True Experts, Original Sources and First Principles
Phil Alexander, who’s on my advisory board (not the guy in the picture), has one of the largest collections of rare marketing and advertising books in the world. If there’s an historian of the information marketing business, he’s it. People routinely pay Phil hundreds of dollars to find exceedingly rare, out-of-print books.
Phil made a very shrewd comment to me the other day: The people who are interested in these hoary texts are almost without exception the very best and brightest and the highest paid in any profession. The casual worker bee, by contrast, isn’t all that interested.
For example: Phil and I went to a seminar in Orlando last April, and Phil had this old book from the 1920’s. There were two people who, without prompting, walked by, saw the book, picked it up and studied it with great interest. The two people were John Carlton and Scott Haines. John and Scott are two of the most successful, and highest paid, advertising copywriters in the country.
Rediscovering the giants.
Coincidence? Not on your life. These guys are rabid consumers of everything they can get their hands on. And they’ll both tell you that the very best books on the subject of advertising were written almost 100 years ago.
In October I got another confirmation of this truth: I went to a presentation on audio power amplifier design at Crown International in Indiana. The speaker was Gerald Stanley, one of the most talented amplifier designers alive today. Crown is one of the largest companies in the business, and Mr. Stanley has been the genius behind Crown’s amplifiers for the last 30 years. About ten different times during his talk, Mr. Stanley referred to a book on amplifier design from 1931. He didn’t mention very many other books or papers.
So what’s the significance of this? The author of the 1931 amplifier book did some truly original, groundbreaking work. He was a true genius. Most of the people who came after him were just copycats. Most of the other designs that came after were inferior derivatives of that original work. The fact is, truly groundbreaking discoveries are very rare and unusual. Those who make those discoveries usually aren’t coming up with new techniques -- they’re identifying previously unknown principles.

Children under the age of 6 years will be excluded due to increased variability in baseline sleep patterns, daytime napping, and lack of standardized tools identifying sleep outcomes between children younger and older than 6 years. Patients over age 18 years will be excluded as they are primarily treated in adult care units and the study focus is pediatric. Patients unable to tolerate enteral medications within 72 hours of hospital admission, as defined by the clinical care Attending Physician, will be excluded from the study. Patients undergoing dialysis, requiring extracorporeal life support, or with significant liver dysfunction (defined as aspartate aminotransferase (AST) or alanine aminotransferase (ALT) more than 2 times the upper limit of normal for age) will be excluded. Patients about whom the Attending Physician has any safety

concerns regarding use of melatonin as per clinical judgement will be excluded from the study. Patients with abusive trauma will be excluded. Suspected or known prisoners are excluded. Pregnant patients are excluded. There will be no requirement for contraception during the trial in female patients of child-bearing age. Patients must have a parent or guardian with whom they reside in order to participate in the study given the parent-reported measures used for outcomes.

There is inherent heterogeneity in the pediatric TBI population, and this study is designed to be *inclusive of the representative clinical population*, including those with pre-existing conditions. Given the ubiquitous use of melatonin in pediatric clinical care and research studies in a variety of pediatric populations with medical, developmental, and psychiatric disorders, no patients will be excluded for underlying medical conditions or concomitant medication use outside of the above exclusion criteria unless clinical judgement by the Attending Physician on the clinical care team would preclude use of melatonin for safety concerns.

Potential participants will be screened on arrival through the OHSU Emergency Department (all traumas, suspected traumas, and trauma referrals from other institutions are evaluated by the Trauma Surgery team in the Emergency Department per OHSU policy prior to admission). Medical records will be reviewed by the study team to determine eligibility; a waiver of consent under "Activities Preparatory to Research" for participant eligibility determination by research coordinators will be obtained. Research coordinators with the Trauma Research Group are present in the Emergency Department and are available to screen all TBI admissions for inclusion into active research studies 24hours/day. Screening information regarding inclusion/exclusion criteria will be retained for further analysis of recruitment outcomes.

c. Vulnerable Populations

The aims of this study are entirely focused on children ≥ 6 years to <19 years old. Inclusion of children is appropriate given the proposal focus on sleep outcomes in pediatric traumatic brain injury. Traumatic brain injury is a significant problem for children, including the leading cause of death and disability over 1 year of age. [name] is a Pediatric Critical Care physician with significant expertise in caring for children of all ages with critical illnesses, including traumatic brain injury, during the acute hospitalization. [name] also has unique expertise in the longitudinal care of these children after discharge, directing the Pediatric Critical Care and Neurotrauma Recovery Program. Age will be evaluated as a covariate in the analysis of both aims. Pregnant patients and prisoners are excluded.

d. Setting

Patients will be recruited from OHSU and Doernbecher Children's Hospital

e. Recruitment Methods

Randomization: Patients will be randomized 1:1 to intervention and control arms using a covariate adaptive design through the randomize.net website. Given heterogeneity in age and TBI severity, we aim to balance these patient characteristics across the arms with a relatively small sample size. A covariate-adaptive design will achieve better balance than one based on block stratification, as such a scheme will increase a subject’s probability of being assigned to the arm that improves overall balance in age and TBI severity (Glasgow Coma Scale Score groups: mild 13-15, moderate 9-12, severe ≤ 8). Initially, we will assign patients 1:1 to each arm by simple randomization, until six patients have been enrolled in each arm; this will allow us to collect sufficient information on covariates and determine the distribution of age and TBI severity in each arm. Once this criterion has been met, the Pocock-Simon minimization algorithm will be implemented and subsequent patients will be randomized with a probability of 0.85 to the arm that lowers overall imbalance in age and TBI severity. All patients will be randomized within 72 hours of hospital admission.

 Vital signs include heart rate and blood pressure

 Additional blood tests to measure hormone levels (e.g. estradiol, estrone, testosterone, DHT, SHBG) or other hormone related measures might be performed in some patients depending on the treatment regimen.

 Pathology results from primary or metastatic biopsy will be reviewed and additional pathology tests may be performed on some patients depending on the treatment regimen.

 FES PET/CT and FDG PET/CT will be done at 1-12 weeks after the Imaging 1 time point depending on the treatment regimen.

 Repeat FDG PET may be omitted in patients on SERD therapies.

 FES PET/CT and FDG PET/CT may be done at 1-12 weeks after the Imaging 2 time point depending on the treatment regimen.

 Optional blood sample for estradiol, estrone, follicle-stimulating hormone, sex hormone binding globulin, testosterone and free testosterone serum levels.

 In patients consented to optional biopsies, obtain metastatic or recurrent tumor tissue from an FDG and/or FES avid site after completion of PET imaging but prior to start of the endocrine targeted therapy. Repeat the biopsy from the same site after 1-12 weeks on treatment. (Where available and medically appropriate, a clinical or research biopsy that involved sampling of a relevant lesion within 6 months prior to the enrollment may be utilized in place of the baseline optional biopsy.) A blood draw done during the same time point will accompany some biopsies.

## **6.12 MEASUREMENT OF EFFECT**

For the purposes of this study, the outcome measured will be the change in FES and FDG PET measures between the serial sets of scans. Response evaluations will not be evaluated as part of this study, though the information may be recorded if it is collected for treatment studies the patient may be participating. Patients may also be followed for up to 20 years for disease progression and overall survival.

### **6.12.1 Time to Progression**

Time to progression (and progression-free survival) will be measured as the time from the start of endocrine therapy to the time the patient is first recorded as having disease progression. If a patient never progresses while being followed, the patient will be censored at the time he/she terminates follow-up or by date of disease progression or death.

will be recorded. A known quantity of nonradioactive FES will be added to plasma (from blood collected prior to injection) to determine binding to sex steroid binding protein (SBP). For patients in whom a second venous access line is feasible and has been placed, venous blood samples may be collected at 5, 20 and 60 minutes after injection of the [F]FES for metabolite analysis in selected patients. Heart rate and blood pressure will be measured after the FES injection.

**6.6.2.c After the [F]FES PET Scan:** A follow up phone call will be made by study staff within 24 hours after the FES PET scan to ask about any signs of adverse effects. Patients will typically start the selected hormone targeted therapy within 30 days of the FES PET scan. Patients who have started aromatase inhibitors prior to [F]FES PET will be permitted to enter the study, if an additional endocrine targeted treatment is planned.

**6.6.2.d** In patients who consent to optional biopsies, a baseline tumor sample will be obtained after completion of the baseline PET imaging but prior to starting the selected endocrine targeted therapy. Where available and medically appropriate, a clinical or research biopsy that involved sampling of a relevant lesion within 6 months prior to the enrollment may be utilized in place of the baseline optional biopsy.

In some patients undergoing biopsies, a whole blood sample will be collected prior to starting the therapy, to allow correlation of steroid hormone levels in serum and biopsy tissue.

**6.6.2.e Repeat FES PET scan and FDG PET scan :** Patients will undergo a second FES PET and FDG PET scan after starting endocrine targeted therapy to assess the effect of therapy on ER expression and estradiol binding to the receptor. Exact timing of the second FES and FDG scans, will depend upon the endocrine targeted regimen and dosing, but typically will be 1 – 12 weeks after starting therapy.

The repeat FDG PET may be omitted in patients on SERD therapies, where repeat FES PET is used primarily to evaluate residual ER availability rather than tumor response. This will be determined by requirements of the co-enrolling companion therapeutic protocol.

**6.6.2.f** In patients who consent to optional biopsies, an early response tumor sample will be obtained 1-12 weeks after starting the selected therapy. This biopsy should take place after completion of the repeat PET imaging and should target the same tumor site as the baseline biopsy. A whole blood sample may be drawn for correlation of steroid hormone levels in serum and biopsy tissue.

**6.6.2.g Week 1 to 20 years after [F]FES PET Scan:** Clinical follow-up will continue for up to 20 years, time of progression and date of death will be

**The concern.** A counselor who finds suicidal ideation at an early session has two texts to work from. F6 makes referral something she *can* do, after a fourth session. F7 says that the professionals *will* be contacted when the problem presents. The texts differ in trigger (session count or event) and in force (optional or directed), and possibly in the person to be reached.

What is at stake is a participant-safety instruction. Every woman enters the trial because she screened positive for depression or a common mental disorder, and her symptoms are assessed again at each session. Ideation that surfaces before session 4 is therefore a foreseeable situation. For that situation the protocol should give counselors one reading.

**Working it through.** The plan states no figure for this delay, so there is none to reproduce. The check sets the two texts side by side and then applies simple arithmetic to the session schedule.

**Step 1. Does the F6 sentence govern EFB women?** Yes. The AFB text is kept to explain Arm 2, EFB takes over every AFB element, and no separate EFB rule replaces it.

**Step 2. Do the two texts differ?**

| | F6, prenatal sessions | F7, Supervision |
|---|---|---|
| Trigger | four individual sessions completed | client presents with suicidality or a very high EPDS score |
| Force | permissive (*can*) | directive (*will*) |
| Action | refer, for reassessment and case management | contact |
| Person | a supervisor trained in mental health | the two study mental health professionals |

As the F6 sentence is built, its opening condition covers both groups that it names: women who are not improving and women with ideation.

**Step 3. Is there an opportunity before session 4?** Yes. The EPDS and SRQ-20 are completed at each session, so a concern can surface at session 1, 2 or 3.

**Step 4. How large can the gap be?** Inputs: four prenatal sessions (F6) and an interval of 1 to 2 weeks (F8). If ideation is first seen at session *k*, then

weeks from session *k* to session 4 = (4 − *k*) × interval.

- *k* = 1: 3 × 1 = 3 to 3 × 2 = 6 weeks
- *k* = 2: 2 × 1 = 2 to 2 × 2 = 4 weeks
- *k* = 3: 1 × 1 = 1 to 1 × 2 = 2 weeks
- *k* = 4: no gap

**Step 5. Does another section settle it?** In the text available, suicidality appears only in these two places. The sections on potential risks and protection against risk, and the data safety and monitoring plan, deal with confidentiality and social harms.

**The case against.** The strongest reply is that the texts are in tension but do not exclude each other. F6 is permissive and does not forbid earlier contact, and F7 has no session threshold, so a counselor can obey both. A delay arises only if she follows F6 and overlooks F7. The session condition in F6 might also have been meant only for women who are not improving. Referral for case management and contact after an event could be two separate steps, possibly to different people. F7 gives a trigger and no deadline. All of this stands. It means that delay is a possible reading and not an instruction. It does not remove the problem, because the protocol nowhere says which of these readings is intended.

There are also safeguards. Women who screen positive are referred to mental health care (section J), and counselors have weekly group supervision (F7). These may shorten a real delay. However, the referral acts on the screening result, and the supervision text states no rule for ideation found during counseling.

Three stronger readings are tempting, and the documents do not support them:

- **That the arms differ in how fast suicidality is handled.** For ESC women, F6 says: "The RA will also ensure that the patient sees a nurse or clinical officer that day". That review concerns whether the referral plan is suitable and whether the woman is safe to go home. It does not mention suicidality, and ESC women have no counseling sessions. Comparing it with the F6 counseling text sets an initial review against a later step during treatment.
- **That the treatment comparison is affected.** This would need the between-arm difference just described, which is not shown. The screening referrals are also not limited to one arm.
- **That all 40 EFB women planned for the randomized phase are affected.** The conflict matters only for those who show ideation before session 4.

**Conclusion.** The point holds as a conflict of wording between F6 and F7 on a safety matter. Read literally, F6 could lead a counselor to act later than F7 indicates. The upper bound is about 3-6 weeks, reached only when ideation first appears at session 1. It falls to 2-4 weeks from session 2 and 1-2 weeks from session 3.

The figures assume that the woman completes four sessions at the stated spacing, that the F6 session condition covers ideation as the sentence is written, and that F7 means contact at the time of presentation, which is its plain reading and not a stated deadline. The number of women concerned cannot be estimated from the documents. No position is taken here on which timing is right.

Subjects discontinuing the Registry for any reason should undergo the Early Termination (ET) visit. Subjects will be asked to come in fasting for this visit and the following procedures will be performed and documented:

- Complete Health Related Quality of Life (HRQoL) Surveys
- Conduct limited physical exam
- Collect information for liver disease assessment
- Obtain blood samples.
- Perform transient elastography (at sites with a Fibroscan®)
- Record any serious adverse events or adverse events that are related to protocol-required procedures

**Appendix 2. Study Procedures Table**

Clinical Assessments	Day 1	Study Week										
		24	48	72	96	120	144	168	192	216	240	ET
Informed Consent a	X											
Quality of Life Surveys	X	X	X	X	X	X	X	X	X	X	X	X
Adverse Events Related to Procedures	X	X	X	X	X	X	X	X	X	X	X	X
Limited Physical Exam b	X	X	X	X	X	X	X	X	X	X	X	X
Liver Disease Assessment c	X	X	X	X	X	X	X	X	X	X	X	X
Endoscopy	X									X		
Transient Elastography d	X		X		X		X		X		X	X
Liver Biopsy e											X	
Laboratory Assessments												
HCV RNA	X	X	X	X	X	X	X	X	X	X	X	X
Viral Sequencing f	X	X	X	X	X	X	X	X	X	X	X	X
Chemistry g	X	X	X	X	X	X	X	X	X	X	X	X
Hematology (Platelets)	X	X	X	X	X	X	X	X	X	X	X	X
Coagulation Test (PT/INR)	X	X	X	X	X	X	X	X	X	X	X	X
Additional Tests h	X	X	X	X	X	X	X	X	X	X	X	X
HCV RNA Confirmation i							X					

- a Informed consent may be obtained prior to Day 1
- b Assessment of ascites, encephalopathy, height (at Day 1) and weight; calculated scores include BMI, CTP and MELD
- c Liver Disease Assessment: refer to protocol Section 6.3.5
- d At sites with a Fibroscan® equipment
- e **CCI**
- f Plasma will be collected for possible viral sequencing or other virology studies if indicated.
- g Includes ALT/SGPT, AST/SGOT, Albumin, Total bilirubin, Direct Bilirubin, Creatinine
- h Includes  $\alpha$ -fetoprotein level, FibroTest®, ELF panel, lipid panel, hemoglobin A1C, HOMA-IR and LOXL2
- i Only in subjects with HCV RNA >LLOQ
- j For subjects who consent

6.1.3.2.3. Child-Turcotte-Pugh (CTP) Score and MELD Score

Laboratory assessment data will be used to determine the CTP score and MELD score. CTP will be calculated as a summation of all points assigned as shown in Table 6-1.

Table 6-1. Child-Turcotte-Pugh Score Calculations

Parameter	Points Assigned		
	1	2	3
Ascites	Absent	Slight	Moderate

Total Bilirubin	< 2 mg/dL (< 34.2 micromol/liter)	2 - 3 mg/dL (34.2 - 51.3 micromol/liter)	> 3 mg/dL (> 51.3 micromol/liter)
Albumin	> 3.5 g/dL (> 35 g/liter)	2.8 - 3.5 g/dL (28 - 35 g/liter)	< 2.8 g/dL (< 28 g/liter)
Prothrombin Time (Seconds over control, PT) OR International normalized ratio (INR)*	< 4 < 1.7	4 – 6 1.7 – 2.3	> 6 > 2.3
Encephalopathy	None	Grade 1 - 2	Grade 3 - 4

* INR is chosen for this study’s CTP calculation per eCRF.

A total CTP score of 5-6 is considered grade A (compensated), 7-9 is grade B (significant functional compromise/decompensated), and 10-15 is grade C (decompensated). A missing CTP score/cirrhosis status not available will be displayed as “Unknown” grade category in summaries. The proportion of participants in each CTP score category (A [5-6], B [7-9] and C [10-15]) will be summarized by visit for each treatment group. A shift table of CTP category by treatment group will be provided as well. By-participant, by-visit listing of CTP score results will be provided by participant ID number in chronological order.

Identifying first principles.
Similarly, take someone like the man in the picture, Claude Hopkins, author of Scientific Advertising, written in 1918. My late grandfather was only four years old when that book was written! Hopkins is the inventor of coupons and one of the titans of advertising. And yet, he’s ignored by most people in the ad business today, who are too busy doing stupid things to study the old masters. But you can take that book and apply it to Internet advertising in 2002 and you’ll be standing on solid rock.
I include his book with my system because it’s an early source and it is written from “first principles.” It truly lays down the essentials. A foundation built on this book is a foundation that will last.
People who are bona fide experts in a given field almost always approach things differently than everyone else. And they have an unusual ability to separate fact from fiction, to discern the difference between trends, fads and underlying truths. So like I always say, if you need a new idea, read an old book.